Once access is gained at the OS level, the next step would be to gain access to service account tokens, find privileged containers, spread to other clusters or a number of other strategies. The end result would be gaining access to the control plane and bringing down the entire cluster and all of the managed workloads. The attacker wouldn’t simply turn them off as recovery might occur too quickly. One option, which is popular, is to wipe the server or otherwise corrupt the Operating System. However, this is often recoverable through image backups. Instead, they might introduce misconfigurations to the network settings or other areas to make understanding what has happened more time-consuming. It might not even be obvious that the organization was attacked.

Since Kubernetes and other orchestration platforms make it very easy to scale, they can also make it easy to reverse that scale and disrupt the operations of the target organization. These technologies have developed relatively quickly and are being adopted at a rapid rate. It is critical that they not be forgotten in an organization’s security plan. There are several ways to reduce the risk of the above scenario occurring:

  • Kubernetes Hardening: The default install of Kubernetes isn’t necessarily secure. For example, the network access to the control plane may be too permissive or the admission controller policies may allow dangerous images to run. Your orchestration platforms must be set up in a secure way with proper configurations and be periodically validated so that they haven’t drifted over time. Hardening can reduce risk by shrinking the attack surface and consequently making an attacker have to spend much more time to accomplish their goal.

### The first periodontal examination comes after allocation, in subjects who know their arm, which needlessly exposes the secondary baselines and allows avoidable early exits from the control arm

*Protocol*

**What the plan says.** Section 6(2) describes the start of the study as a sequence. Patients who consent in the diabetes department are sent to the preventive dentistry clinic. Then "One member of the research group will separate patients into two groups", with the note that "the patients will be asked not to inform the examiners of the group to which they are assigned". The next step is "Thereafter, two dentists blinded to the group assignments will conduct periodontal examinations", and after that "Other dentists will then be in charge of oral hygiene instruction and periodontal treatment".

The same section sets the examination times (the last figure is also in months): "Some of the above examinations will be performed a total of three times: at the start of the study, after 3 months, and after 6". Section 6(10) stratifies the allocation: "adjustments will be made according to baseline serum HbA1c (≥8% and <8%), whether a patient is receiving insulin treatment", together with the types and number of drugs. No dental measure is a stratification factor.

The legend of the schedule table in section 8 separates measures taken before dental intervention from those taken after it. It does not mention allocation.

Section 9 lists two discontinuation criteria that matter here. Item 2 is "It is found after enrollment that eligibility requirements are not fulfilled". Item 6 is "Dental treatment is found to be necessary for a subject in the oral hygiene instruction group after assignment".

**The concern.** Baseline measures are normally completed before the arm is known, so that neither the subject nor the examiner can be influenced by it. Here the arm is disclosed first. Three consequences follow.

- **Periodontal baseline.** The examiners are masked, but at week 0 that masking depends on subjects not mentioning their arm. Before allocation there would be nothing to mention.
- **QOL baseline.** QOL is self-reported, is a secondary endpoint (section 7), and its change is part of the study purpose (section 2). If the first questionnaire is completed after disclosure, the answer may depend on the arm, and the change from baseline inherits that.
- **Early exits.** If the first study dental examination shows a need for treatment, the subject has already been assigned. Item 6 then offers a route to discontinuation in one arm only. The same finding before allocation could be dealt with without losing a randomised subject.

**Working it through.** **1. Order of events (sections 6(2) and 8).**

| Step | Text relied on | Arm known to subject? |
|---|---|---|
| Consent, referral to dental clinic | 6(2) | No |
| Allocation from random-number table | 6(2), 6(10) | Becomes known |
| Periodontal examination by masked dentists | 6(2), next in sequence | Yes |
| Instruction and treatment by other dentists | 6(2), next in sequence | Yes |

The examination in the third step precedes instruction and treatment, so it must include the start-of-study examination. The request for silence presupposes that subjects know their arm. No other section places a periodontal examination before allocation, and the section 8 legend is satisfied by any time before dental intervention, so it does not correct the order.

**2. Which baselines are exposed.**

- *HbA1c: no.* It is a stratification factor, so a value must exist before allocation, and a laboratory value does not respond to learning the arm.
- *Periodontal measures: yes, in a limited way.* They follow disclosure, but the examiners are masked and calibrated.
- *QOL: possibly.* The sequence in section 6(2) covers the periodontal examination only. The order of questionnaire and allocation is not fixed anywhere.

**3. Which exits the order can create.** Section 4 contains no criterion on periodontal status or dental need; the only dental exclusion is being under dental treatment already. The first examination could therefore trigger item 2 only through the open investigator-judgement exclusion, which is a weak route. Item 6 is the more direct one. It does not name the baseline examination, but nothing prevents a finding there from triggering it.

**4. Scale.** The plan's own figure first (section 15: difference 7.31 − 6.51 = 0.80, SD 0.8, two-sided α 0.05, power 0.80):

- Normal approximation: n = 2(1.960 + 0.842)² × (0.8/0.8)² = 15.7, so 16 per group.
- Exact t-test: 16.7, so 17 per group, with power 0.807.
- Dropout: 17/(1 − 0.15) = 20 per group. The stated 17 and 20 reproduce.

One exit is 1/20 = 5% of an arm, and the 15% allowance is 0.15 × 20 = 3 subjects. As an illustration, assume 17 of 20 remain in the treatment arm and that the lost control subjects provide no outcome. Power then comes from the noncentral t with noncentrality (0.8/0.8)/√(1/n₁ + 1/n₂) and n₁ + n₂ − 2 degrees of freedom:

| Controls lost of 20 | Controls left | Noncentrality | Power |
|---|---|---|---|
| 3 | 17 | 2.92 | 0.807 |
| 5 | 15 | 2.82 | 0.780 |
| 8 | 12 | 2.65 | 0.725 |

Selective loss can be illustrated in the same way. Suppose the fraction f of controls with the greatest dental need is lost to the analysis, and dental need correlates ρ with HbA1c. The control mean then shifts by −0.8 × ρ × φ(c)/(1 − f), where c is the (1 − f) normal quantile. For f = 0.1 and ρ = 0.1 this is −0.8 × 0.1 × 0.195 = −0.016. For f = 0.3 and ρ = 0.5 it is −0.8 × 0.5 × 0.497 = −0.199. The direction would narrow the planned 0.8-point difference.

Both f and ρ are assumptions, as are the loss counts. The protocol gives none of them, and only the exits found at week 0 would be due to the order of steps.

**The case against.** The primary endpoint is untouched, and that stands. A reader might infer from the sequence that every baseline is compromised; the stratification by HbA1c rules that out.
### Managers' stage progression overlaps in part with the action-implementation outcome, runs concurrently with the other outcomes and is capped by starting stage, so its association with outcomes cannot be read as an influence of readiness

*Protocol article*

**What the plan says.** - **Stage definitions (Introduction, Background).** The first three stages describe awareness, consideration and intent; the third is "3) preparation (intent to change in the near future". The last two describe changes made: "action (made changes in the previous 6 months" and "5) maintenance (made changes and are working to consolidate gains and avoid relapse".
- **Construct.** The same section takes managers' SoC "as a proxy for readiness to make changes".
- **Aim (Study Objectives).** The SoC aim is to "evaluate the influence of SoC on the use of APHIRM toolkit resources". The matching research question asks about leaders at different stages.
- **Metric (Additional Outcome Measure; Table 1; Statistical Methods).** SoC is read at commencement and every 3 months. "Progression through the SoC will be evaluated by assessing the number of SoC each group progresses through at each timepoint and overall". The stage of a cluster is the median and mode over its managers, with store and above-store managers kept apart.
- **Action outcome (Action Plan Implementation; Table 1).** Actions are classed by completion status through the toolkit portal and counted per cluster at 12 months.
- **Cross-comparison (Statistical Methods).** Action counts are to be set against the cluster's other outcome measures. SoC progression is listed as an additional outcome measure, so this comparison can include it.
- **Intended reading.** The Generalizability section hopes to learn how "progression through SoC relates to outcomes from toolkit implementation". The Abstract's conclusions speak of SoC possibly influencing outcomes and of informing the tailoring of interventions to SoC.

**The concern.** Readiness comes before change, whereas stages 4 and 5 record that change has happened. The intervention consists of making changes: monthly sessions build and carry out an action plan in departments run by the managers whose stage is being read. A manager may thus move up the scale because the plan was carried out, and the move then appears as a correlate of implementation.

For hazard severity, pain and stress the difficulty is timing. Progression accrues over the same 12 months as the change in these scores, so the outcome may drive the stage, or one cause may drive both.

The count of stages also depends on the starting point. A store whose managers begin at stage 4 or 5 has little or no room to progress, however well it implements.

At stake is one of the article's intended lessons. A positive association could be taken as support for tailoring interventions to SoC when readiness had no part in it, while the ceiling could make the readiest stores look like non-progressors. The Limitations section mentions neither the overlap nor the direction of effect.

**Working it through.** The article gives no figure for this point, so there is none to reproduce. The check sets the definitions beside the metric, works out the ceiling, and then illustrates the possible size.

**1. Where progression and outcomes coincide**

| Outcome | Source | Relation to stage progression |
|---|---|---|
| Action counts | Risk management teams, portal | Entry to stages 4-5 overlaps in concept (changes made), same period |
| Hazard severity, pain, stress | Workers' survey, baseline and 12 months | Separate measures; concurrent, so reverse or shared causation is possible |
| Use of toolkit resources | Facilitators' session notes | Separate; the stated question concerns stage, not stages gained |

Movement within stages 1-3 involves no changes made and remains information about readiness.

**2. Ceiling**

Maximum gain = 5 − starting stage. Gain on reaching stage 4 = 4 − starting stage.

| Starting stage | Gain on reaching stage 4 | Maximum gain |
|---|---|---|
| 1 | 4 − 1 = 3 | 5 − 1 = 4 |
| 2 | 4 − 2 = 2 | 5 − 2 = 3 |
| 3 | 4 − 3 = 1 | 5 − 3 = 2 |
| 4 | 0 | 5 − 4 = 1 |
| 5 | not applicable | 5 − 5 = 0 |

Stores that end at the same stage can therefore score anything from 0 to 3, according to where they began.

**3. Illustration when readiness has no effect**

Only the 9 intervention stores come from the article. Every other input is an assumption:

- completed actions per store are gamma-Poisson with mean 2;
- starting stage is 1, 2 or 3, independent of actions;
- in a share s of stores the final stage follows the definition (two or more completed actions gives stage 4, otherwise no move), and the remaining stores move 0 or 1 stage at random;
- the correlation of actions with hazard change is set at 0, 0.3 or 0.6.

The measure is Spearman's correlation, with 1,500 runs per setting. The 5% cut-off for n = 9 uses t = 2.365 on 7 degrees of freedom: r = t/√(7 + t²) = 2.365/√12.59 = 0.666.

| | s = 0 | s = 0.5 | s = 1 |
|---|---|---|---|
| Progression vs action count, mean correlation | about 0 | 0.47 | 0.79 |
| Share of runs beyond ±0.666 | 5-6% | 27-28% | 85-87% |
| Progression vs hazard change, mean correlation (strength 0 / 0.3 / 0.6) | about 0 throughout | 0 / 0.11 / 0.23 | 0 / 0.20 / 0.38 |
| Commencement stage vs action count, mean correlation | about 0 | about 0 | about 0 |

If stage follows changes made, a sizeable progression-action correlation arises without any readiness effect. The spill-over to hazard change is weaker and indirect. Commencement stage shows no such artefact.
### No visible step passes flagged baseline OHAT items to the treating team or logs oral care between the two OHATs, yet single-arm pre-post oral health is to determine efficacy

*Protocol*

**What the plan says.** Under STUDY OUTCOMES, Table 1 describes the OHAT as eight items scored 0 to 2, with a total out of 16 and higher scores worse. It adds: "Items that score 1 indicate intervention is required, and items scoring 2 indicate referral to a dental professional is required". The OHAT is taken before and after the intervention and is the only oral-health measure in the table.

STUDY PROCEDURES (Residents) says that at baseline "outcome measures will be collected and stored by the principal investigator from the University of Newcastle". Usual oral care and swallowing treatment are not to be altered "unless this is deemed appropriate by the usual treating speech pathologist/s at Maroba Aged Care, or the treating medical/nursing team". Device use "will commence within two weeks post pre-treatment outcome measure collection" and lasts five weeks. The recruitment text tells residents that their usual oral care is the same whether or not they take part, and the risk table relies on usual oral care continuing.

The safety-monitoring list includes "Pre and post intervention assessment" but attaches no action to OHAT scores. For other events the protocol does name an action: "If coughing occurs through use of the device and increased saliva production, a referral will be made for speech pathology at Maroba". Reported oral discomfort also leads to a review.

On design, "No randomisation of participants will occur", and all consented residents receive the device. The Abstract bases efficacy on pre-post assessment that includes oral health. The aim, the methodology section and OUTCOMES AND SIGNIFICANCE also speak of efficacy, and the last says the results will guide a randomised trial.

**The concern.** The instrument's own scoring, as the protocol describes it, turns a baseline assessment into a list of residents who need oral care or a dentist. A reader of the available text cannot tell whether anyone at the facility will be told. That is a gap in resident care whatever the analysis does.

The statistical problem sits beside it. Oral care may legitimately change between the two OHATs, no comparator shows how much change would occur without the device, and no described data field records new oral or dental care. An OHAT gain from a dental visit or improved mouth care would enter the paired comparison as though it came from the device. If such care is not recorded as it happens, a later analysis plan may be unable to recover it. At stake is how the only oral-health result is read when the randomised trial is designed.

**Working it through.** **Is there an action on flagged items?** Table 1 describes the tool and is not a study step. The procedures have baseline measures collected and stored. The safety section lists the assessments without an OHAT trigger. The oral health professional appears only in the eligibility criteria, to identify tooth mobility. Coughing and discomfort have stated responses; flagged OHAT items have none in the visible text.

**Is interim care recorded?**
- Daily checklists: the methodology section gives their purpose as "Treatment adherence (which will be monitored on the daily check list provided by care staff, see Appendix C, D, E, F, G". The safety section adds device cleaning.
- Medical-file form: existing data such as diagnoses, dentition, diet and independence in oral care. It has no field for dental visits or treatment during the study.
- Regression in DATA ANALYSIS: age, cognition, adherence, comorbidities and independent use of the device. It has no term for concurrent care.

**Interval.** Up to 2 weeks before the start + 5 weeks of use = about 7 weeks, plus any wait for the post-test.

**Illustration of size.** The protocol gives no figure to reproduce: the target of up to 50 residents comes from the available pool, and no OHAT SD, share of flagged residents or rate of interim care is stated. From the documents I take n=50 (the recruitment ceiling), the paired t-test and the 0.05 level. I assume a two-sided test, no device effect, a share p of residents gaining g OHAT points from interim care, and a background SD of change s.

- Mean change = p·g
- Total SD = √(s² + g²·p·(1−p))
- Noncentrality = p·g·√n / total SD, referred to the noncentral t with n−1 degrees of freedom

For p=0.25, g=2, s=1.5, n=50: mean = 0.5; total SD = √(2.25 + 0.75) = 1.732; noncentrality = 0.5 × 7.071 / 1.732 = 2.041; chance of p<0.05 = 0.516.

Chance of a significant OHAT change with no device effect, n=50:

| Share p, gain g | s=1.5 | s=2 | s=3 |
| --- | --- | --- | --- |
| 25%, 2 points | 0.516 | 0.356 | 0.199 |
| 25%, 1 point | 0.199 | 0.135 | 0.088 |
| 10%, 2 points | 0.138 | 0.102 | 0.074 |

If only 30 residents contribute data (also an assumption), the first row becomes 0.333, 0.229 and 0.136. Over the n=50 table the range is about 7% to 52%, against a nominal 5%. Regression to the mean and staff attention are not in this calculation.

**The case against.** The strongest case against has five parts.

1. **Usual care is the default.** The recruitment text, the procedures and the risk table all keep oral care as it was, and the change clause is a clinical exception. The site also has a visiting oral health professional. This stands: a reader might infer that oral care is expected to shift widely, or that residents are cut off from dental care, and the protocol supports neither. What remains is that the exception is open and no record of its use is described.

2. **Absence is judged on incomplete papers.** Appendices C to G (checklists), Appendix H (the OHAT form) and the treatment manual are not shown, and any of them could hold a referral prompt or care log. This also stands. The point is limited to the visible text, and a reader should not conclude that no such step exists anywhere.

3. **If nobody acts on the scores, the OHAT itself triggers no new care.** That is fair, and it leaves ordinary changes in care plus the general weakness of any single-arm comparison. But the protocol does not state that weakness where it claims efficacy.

• Vulnerability Management: Understanding vulnerabilities present in containerized workloads is done differently than traditional IT due to the use of Software Composition Analysis tools and modern DevOps practices. Correct use of these tools can result in improved visibility, quicker remediation and better prioritization.
  • Runtime Threat Detection and Response: Containers must be monitored for suspicious behavior, and if found immediately, remediated. Containers should also be purpose-built, which enables the use of runtime profiling, which can be very effective at detecting abnormal behavior and automatically stopping it.
  • Disaster Recovery: A military conflict is a disaster, whether the damage comes from the Cyber domain or more traditional weapons. A plan must be in place to recover critical services, and it needs to include your containerized services. It is important to test the plan regularly, as well.

IT is advancing quickly with new technologies being adopted at a rapid pace to solve problems. It is critical that a security program keep pace; otherwise, these same solutions can be used against an organization. This is especially true in terms of Cyberwarfare when the goal is not to conduct espionage but to impact the operations of your organization as part of a greater goal. Traditional security program elements are still valuable, such as runtime threat detection and disaster recovery, but they must evolve.

The New Stack is a wholly owned subsidiary of Insight Partners, an investor in the following companies mentioned in this article: Sysdig.

Feature image via Pixabay.